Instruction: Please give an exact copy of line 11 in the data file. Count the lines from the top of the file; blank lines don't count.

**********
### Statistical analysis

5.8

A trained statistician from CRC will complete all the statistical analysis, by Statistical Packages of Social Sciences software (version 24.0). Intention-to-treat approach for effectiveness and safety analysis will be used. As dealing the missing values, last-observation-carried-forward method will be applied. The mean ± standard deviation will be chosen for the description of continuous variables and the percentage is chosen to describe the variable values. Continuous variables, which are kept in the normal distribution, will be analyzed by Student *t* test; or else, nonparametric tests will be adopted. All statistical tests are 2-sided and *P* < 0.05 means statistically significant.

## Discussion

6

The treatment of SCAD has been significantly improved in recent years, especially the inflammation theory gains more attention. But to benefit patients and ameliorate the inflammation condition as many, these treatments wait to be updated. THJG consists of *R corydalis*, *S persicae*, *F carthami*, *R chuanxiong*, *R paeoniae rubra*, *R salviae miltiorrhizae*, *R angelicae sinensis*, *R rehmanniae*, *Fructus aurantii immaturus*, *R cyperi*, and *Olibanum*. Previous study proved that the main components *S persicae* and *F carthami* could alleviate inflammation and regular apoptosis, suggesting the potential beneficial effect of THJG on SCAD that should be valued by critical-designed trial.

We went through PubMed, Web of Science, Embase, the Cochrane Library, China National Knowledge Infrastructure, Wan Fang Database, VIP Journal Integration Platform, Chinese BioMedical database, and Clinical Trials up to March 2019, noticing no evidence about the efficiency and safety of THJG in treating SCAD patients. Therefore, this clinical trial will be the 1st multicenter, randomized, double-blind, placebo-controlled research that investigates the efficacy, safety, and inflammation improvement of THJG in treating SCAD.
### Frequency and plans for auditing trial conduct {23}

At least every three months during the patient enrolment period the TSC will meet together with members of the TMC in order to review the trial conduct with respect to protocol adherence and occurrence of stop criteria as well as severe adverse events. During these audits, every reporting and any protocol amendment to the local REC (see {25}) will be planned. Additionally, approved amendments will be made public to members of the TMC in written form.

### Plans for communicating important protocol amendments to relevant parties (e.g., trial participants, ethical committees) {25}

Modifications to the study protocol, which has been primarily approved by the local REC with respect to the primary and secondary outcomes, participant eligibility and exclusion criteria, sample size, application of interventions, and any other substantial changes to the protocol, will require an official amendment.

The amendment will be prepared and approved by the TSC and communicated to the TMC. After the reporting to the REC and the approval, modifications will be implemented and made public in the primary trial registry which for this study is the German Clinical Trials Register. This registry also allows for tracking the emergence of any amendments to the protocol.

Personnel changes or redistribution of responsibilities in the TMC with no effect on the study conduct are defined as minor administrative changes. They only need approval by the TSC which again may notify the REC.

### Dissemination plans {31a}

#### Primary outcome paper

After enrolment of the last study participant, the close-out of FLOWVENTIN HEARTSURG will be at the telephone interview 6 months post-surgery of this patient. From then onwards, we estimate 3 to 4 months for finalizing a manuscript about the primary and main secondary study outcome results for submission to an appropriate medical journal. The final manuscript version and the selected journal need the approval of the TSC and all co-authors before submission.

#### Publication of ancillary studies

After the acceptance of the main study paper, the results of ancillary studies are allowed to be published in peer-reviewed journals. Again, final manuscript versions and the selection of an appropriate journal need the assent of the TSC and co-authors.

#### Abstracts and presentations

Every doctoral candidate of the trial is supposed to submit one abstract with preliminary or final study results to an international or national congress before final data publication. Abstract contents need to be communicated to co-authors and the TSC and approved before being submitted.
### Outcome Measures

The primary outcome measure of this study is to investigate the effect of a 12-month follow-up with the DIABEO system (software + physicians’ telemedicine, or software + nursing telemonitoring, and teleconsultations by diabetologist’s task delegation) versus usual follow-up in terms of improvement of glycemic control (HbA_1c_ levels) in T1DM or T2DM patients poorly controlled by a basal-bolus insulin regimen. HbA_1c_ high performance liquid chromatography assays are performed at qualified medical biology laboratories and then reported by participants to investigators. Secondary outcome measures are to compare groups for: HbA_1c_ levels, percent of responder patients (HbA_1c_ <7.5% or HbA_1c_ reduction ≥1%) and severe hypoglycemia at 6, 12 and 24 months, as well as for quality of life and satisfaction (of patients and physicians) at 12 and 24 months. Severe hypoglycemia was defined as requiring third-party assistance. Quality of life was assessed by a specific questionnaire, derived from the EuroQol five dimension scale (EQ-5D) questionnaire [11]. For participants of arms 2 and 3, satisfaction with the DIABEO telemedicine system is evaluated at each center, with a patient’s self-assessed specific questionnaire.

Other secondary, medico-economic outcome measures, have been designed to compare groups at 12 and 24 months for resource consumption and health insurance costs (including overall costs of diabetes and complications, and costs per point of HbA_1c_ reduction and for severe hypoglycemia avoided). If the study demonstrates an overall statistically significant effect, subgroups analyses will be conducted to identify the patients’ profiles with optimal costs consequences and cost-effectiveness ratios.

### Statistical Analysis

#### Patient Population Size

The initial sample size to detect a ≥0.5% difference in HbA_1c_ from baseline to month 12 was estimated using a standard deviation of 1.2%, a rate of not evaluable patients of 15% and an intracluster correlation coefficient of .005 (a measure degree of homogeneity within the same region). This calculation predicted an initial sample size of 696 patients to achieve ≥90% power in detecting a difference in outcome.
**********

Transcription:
Modifications to the study protocol, which has been primarily approved by the local REC with respect to the primary and secondary outcomes, participant eligibility and exclusion criteria, sample size, application of interventions, and any other substantial changes to the protocol, will require an official amendment.